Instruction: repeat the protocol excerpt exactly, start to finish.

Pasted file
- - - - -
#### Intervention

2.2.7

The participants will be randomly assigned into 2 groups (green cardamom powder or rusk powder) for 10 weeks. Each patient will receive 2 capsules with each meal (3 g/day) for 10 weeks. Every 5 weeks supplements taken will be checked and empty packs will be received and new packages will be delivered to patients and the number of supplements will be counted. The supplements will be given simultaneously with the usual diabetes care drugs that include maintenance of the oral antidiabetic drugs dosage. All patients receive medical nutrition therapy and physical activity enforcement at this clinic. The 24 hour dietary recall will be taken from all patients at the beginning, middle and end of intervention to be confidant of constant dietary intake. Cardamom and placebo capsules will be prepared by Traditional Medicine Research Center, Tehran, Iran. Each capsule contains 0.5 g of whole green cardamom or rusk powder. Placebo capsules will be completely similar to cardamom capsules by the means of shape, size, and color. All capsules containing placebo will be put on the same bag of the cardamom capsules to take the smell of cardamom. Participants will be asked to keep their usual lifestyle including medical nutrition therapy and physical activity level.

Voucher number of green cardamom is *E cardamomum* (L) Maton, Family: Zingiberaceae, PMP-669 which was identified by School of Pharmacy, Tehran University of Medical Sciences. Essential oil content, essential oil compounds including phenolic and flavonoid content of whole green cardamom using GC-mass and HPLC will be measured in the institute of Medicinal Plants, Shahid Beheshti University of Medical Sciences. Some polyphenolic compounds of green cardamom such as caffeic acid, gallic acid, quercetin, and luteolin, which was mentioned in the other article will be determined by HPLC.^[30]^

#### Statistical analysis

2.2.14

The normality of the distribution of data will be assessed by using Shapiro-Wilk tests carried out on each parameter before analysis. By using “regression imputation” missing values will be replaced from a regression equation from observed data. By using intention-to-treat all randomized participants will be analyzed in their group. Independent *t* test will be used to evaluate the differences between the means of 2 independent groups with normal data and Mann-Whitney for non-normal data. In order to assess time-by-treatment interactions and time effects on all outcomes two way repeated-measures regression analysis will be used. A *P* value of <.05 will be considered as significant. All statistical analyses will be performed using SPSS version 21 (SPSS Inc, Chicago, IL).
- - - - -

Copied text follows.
#### Intervention

2.2.7

The participants will be randomly assigned into 2 groups (green cardamom powder or rusk powder) for 10 weeks. Each patient will receive 2 capsules with each meal (3 g/day) for 10 weeks. Every 5 weeks supplements taken will be checked and empty packs will be received and new packages will be delivered to patients and the number of supplements will be counted. The supplements will be given simultaneously with the usual diabetes care drugs that include maintenance of the oral antidiabetic drugs dosage. All patients receive medical nutrition therapy and physical activity enforcement at this clinic. The 24 hour dietary recall will be taken from all patients at the beginning, middle and end of intervention to be confidant of constant dietary intake. Cardamom and placebo capsules will be prepared by Traditional Medicine Research Center, Tehran, Iran. Each capsule contains 0.5 g of whole green cardamom or rusk powder. Placebo capsules will be completely similar to cardamom capsules by the means of shape, size, and color. All capsules containing placebo will be put on the same bag of the cardamom capsules to take the smell of cardamom. Participants will be asked to keep their usual lifestyle including medical nutrition therapy and physical activity level.

Voucher number of green cardamom is *E cardamomum* (L) Maton, Family: Zingiberaceae, PMP-669 which was identified by School of Pharmacy, Tehran University of Medical Sciences. Essential oil content, essential oil compounds including phenolic and flavonoid content of whole green cardamom using GC-mass and HPLC will be measured in the institute of Medicinal Plants, Shahid Beheshti University of Medical Sciences. Some polyphenolic compounds of green cardamom such as caffeic acid, gallic acid, quercetin, and luteolin, which was mentioned in the other article will be determined by HPLC.^[30]^

#### Statistical analysis

2.2.14

The normality of the distribution of data will be assessed by using Shapiro-Wilk tests carried out on each parameter before analysis. By using “regression imputation” missing values will be replaced from a regression equation from observed data. By using intention-to-treat all randomized participants will be analyzed in their group. Independent *t* test will be used to evaluate the differences between the means of 2 independent groups with normal data and Mann-Whitney for non-normal data. In order to assess time-by-treatment interactions and time effects on all outcomes two way repeated-measures regression analysis will be used. A *P* value of <.05 will be considered as significant. All statistical analyses will be performed using SPSS version 21 (SPSS Inc, Chicago, IL).